“Being an international student, I had this paranoia that my level of writing wouldn’t match the level of an average American student, but the small seminars – such as the Anisfield-Wolf course – have helped me get in sync with writing and not be afraid of it anymore,” wrote Gopinath, who grew up in Bangalore, India.
His essay on Far From the Tree is one of a selection from students featured on this site.
By Arjun Gopinath
There is a huge variety of parenting books available in the bookstore: Parenting for Teenagers, How to take care of your Asian daughter, and so forth. But there was one missing from the self-help section that I found on the shelf reserved for bestsellers: Far from the Tree by Andrew Solomon. After hearing Solomon speak at the Anisfield-Wolf ceremony, I was eager to read this book that explored the families of children who had what Solomon calls “horizontal identities.”
Once I opened the book, I was lost in the beauty of Solomon’s writing. The sad tales and the happy tales of different families left me aghast.
Solomon proposes that children who are different, who have fallen “far from the tree” derive their identities from others like them: “Someone has an inherited or acquired trait that is foreign to his or her parents and must therefore acquire identity from a peer group.” The writer looks at the families of children who are physically or mentally disabled, gay, prodigies – 10 categories in all — and asks how they develop horizontal identities.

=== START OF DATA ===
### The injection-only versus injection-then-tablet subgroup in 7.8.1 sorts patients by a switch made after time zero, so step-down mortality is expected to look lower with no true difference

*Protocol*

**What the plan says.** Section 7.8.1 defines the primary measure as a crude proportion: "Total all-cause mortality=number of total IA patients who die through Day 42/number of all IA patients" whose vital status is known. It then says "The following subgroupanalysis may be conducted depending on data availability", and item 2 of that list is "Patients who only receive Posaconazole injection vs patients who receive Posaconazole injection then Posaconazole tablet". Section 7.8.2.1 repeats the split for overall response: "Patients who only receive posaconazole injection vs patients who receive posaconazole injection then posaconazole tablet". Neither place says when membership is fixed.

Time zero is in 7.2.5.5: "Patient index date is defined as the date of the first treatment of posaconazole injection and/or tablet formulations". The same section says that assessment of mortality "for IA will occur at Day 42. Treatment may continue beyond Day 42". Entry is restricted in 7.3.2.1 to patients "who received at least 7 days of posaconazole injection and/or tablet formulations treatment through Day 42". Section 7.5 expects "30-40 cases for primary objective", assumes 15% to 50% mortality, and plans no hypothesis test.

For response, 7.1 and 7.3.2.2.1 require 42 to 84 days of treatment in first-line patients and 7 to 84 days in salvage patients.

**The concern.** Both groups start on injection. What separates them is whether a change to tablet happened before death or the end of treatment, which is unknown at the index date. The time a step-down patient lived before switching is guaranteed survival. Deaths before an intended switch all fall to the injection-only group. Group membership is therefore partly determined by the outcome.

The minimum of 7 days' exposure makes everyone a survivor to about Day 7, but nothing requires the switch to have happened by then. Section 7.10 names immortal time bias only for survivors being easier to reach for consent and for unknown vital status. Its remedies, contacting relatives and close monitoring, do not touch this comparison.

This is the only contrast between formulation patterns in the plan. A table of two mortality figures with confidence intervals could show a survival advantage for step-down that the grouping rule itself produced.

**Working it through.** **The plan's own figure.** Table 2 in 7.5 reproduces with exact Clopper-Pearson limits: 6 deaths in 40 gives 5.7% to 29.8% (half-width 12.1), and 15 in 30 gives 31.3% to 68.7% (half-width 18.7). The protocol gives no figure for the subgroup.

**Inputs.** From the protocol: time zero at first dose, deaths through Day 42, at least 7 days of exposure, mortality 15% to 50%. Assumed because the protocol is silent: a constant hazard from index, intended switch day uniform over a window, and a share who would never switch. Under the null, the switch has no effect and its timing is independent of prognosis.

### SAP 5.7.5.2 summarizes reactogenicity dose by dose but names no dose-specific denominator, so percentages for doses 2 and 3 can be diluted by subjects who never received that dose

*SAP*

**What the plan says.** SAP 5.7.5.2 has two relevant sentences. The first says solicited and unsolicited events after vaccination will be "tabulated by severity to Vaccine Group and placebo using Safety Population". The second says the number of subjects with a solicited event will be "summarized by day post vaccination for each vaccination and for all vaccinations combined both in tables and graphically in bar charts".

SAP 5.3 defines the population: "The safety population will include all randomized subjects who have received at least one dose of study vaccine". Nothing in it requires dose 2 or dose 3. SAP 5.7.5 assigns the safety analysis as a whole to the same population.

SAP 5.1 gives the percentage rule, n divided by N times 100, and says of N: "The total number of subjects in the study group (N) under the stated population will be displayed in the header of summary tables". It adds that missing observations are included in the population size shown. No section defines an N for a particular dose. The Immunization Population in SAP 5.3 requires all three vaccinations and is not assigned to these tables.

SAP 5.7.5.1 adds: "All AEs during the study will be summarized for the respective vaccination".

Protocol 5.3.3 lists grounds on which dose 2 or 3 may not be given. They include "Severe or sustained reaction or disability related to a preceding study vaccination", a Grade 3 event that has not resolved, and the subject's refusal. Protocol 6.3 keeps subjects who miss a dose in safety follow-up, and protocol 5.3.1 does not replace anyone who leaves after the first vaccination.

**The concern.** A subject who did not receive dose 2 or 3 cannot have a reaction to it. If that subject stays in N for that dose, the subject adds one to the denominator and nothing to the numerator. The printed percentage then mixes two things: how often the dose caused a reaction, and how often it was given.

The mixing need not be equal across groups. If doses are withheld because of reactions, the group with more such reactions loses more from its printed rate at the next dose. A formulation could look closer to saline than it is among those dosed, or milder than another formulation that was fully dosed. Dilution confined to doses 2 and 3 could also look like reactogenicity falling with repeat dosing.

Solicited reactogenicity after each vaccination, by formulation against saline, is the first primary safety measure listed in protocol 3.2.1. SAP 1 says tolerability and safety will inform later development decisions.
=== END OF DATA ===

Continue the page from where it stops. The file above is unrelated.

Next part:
In interviews with more than 300 families, Solomon invites them to the front of the room to share little incidents and grave difficulties. In many ways, he is the perfect writer for the subject— nuanced, thorough, humane, and a gifted stylist. As he works toward the root of this conflict, Solomon pushes horizontal identity as far as it will go. He examines deafness and dwarfism, Down syndrome, autism, schizophrenia, multiple severe disability, early genius, conception through rape, criminal behavior, and transgender — bringing new light to these conditions by considering them across category. He lets the families talk, and when bonds within families begin to fray, he seeks to understand what went wrong.
In one instance, David and Sara Hadden had the seemingly perfect life – married in their early twenties with plum jobs in the heart of New York City. Soon, Sara gave birth to a first son, Jamie, in August 1980. Three days later, Jamie turned blue. The infant’s breathlessness soon transitioned into salt-and-pepper pigmentation of his retina. Doctors said that Jamie would be completely blind and severely retarded, incapable of speech, feeding himself or urinating on his own. But the doctors also assured the Haddens that Jamie’s condition was anomalous, and so Liza was born when Jamie was four, and Sam followed four years later. The condition that disabled Jamie skipped Liza but struck Sam with a greater ferocity. After the family won a legal settlement, Jamie and Sam went to a group home. Tragically, an oversight by a caretaker let Sam drown in a bathtub. Despite their immense grief, the Haddens refused to prosecute the caretaker. Why? “It could have been any of us.”